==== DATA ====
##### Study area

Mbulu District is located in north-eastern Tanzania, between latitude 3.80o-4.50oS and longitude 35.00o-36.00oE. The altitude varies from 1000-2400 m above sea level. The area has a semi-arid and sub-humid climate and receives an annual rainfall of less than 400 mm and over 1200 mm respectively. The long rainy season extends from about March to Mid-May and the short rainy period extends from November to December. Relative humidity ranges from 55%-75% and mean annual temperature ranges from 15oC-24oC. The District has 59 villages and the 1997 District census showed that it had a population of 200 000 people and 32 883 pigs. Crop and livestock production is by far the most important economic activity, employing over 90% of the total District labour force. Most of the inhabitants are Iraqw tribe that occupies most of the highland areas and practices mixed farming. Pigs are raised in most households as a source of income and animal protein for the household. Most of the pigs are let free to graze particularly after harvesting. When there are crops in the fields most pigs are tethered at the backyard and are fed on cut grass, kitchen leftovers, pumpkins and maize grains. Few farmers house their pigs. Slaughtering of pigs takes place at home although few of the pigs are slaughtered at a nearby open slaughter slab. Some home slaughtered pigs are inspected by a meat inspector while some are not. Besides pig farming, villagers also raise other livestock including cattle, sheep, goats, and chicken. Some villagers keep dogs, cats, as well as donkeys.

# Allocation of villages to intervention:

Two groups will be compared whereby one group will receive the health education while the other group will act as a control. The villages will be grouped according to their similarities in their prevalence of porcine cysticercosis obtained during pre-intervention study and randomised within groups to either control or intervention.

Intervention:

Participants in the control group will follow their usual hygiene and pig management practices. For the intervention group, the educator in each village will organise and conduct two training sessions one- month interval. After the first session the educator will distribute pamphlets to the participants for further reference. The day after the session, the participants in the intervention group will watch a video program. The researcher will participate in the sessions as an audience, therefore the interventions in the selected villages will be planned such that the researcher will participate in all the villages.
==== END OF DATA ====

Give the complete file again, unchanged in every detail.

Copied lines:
##### Study area

Mbulu District is located in north-eastern Tanzania, between latitude 3.80o-4.50oS and longitude 35.00o-36.00oE. The altitude varies from 1000-2400 m above sea level. The area has a semi-arid and sub-humid climate and receives an annual rainfall of less than 400 mm and over 1200 mm respectively. The long rainy season extends from about March to Mid-May and the short rainy period extends from November to December. Relative humidity ranges from 55%-75% and mean annual temperature ranges from 15oC-24oC. The District has 59 villages and the 1997 District census showed that it had a population of 200 000 people and 32 883 pigs. Crop and livestock production is by far the most important economic activity, employing over 90% of the total District labour force. Most of the inhabitants are Iraqw tribe that occupies most of the highland areas and practices mixed farming. Pigs are raised in most households as a source of income and animal protein for the household. Most of the pigs are let free to graze particularly after harvesting. When there are crops in the fields most pigs are tethered at the backyard and are fed on cut grass, kitchen leftovers, pumpkins and maize grains. Few farmers house their pigs. Slaughtering of pigs takes place at home although few of the pigs are slaughtered at a nearby open slaughter slab. Some home slaughtered pigs are inspected by a meat inspector while some are not. Besides pig farming, villagers also raise other livestock including cattle, sheep, goats, and chicken. Some villagers keep dogs, cats, as well as donkeys.

# Allocation of villages to intervention:

Two groups will be compared whereby one group will receive the health education while the other group will act as a control. The villages will be grouped according to their similarities in their prevalence of porcine cysticercosis obtained during pre-intervention study and randomised within groups to either control or intervention.

Intervention:

Participants in the control group will follow their usual hygiene and pig management practices. For the intervention group, the educator in each village will organise and conduct two training sessions one- month interval. After the first session the educator will distribute pamphlets to the participants for further reference. The day after the session, the participants in the intervention group will watch a video program. The researcher will participate in the sessions as an audience, therefore the interventions in the selected villages will be planned such that the researcher will participate in all the villages.